High-Profile Users Allowed to Break Platform

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High-Profile Users Allowed to Break Platform

“High-Profile Users Allowed to Break Platform”, Nearly 6 million of Facebook’s most prominent users have been released from facing punishment for harming the platform’s rules.

According to a themacforums.com study, Facebook gives high-profile users special treatment. Including immunity from its rules for certain, and allowed Brazilian footballer Neymar to share nude photos of a woman who had blamed him for rape.

According to a Wall Street Journal investigation, the XCheck or "Crosscheck" system directs assessments of posts by well-known users like celebrities, politicians, and journalists to a different system. Some users are "whitelisted" meaning they are not vulnerable to enforcement action. While others are allow to upload stuff that breaches Facebook policies pending content reviews. Which frequently do not occur.

XCheck Use to Detect High-Profile Users Allowed to Break Platform

According to the study, Facebook employs a system known as "XCheck" or "cross-check" to detect High-Profile Users Allowed to Break Platform accounts that may pose public relations issues as a result of their activities.

Any concerns about XCheck account activity we’re meant to be routed to an internal staff for review. This group is said to be distinct from the content currently employed by Facebook.

XCheck Use to Detect High-Profile Users Allowed to Break Platform

However, the Journal research revealed that after XCheck posts were detect. They often received little more inspection. In some cases, filthy posts were left up for several weeks on Facebook before being remove via other channels.

Internal papers reveale the check posts have been viewed a total of 16 billion times before being remove, according to a themacforums.com study.

Facebook’s Oversight Committee

The study represent a harsh response from Facebook’s Oversight Board. An independent body tasked with checking Facebook and Instagram content.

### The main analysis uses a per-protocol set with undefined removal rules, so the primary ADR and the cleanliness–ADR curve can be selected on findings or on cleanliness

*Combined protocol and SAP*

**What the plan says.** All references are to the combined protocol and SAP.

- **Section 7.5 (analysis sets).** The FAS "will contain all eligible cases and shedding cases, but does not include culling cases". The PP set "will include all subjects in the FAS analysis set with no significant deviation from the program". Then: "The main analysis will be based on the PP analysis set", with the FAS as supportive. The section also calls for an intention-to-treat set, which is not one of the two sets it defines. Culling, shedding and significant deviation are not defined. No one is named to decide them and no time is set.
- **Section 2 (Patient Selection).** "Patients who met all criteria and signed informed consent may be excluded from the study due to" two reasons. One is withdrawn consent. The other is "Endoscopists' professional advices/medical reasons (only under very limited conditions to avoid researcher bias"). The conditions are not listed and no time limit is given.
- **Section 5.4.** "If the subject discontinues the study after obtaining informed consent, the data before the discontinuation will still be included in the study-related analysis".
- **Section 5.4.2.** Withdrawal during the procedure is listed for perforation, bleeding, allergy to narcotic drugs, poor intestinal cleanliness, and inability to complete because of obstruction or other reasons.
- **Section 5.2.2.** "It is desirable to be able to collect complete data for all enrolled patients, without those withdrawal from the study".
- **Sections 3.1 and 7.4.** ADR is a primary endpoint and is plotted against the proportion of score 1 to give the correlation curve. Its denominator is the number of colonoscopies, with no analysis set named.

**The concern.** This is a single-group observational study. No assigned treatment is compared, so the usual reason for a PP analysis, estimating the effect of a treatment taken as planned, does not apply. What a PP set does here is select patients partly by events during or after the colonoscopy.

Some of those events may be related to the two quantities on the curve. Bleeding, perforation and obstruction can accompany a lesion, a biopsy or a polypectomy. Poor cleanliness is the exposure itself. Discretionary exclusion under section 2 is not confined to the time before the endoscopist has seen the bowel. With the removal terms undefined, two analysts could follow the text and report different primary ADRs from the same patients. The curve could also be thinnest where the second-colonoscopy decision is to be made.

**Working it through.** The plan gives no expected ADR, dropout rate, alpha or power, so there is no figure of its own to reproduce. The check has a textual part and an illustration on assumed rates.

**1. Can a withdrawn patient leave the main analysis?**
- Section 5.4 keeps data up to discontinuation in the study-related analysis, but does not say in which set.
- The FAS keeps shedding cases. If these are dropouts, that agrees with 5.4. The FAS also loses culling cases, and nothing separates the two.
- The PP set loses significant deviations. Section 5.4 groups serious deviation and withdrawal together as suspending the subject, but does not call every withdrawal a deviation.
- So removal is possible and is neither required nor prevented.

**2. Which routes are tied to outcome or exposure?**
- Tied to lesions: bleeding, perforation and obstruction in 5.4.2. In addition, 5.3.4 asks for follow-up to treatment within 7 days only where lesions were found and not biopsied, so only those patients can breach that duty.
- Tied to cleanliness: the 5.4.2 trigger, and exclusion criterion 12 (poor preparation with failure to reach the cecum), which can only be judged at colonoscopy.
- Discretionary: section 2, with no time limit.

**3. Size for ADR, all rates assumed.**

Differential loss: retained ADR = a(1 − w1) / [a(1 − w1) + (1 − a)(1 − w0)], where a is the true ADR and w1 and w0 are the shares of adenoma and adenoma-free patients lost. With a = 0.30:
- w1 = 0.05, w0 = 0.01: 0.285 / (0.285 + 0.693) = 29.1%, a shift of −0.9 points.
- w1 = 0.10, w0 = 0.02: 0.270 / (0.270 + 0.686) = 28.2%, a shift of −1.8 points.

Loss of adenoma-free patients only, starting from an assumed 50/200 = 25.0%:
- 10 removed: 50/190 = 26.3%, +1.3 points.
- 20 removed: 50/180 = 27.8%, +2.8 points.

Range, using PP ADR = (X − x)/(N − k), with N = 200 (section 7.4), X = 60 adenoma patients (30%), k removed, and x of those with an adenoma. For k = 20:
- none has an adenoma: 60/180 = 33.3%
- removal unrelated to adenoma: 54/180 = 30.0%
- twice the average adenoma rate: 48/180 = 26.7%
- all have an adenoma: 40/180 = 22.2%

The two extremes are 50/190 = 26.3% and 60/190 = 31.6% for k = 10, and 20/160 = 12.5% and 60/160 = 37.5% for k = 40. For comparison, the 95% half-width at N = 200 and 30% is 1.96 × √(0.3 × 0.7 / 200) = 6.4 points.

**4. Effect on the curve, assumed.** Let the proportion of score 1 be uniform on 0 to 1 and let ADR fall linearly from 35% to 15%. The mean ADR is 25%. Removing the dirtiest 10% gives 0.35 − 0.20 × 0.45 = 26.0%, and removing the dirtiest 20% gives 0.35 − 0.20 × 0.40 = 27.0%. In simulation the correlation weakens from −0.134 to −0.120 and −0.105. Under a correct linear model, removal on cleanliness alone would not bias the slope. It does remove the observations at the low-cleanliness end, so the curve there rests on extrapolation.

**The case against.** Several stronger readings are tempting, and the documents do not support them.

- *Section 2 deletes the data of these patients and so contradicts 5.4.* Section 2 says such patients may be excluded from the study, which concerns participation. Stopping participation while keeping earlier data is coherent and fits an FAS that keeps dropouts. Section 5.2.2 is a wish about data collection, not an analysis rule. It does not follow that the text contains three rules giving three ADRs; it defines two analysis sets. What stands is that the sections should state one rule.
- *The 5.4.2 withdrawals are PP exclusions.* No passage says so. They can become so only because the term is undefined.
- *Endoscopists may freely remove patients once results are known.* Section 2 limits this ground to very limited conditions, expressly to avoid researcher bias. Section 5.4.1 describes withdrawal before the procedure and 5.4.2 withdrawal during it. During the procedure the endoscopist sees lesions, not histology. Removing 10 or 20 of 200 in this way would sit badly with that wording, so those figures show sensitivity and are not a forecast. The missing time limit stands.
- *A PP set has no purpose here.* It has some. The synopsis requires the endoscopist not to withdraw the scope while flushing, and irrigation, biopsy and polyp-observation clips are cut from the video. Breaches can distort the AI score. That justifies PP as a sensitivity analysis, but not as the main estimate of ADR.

Facebook’s Oversight Committee

The Oversight Board tweeted, "The Oversight Board has expressed its concern on many occasions about the lack of transparency in Facebook's content moderation processes. Particularly about the company's inconsistent management of high-profile accounts."

“The Board has frequently recommended that Facebook be significantly more transparent in general. Particularly concerning its management of High-Profile Users Allowed to Break Platform or accounts,” the Board said, “while ensuring that its policies treat all users fairly.”


Facebook’s Andy Stone pushed back against the reporting, saying it was based on “outdated data”. “We recognize that our enforcement is imperfect. There are adjustments between speed and accuracy”. Stone told the Wall Street Journal.

Increased Awareness of High-Profile Users

The report comes at a time when Facebook’s external problems are becoming more serious. According to Reuters, a special committee looking into how social media companies influence the 6 January attack on the US Capitol by a domestic terrorist. Organizations have demanded large amounts of data from Twitter, Facebook, Snapchat, and other sites.

Increased Awareness of High-Profile Users

High-Profile Users Allowed to Break Platform, Meanwhile, Facebook executives have testified before several Congressional committees in recent months. As lawmakers seek new measures to control social media and the spread of misrepresentation.

A hearing on social media data management will be held by the House Science, Space, and Technology Committee. The hearing was suppose to take place on September 14th, but it has been postpone to a later date.

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